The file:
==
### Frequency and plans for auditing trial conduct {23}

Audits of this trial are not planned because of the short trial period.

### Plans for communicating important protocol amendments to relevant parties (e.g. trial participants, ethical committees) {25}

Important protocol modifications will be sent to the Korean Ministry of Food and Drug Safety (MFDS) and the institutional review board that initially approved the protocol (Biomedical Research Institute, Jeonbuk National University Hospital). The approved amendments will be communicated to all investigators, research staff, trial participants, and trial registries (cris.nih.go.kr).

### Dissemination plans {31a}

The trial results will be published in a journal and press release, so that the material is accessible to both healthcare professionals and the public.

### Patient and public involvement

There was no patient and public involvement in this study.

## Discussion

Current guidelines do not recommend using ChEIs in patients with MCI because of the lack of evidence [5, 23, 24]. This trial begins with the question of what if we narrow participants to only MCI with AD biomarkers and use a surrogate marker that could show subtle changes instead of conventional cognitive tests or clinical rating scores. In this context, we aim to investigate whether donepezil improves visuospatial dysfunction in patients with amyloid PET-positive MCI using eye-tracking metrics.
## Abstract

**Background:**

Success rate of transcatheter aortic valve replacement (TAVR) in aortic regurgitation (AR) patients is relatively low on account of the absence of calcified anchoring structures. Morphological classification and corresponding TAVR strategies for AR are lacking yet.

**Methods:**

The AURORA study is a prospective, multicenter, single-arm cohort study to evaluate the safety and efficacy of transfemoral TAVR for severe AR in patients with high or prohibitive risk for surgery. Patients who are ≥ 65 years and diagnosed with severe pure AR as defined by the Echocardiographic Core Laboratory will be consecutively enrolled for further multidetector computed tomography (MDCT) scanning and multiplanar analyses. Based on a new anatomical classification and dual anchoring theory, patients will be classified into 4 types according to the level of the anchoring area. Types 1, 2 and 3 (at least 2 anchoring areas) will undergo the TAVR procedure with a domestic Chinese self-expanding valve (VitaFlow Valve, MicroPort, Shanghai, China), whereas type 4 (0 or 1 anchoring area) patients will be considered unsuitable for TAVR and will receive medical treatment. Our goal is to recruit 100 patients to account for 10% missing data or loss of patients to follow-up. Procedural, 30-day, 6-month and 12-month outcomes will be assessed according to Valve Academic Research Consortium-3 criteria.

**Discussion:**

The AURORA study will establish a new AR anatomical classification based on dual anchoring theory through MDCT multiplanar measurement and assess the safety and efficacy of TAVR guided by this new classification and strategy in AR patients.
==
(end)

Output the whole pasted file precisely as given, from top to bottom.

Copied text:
### Frequency and plans for auditing trial conduct {23}

Audits of this trial are not planned because of the short trial period.

### Plans for communicating important protocol amendments to relevant parties (e.g. trial participants, ethical committees) {25}

Important protocol modifications will be sent to the Korean Ministry of Food and Drug Safety (MFDS) and the institutional review board that initially approved the protocol (Biomedical Research Institute, Jeonbuk National University Hospital). The approved amendments will be communicated to all investigators, research staff, trial participants, and trial registries (cris.nih.go.kr).

### Dissemination plans {31a}

The trial results will be published in a journal and press release, so that the material is accessible to both healthcare professionals and the public.

### Patient and public involvement

There was no patient and public involvement in this study.

## Discussion

Current guidelines do not recommend using ChEIs in patients with MCI because of the lack of evidence [5, 23, 24]. This trial begins with the question of what if we narrow participants to only MCI with AD biomarkers and use a surrogate marker that could show subtle changes instead of conventional cognitive tests or clinical rating scores. In this context, we aim to investigate whether donepezil improves visuospatial dysfunction in patients with amyloid PET-positive MCI using eye-tracking metrics.
## Abstract

**Background:**

Success rate of transcatheter aortic valve replacement (TAVR) in aortic regurgitation (AR) patients is relatively low on account of the absence of calcified anchoring structures. Morphological classification and corresponding TAVR strategies for AR are lacking yet.

**Methods:**

The AURORA study is a prospective, multicenter, single-arm cohort study to evaluate the safety and efficacy of transfemoral TAVR for severe AR in patients with high or prohibitive risk for surgery. Patients who are ≥ 65 years and diagnosed with severe pure AR as defined by the Echocardiographic Core Laboratory will be consecutively enrolled for further multidetector computed tomography (MDCT) scanning and multiplanar analyses. Based on a new anatomical classification and dual anchoring theory, patients will be classified into 4 types according to the level of the anchoring area. Types 1, 2 and 3 (at least 2 anchoring areas) will undergo the TAVR procedure with a domestic Chinese self-expanding valve (VitaFlow Valve, MicroPort, Shanghai, China), whereas type 4 (0 or 1 anchoring area) patients will be considered unsuitable for TAVR and will receive medical treatment. Our goal is to recruit 100 patients to account for 10% missing data or loss of patients to follow-up. Procedural, 30-day, 6-month and 12-month outcomes will be assessed according to Valve Academic Research Consortium-3 criteria.

**Discussion:**

The AURORA study will establish a new AR anatomical classification based on dual anchoring theory through MDCT multiplanar measurement and assess the safety and efficacy of TAVR guided by this new classification and strategy in AR patients.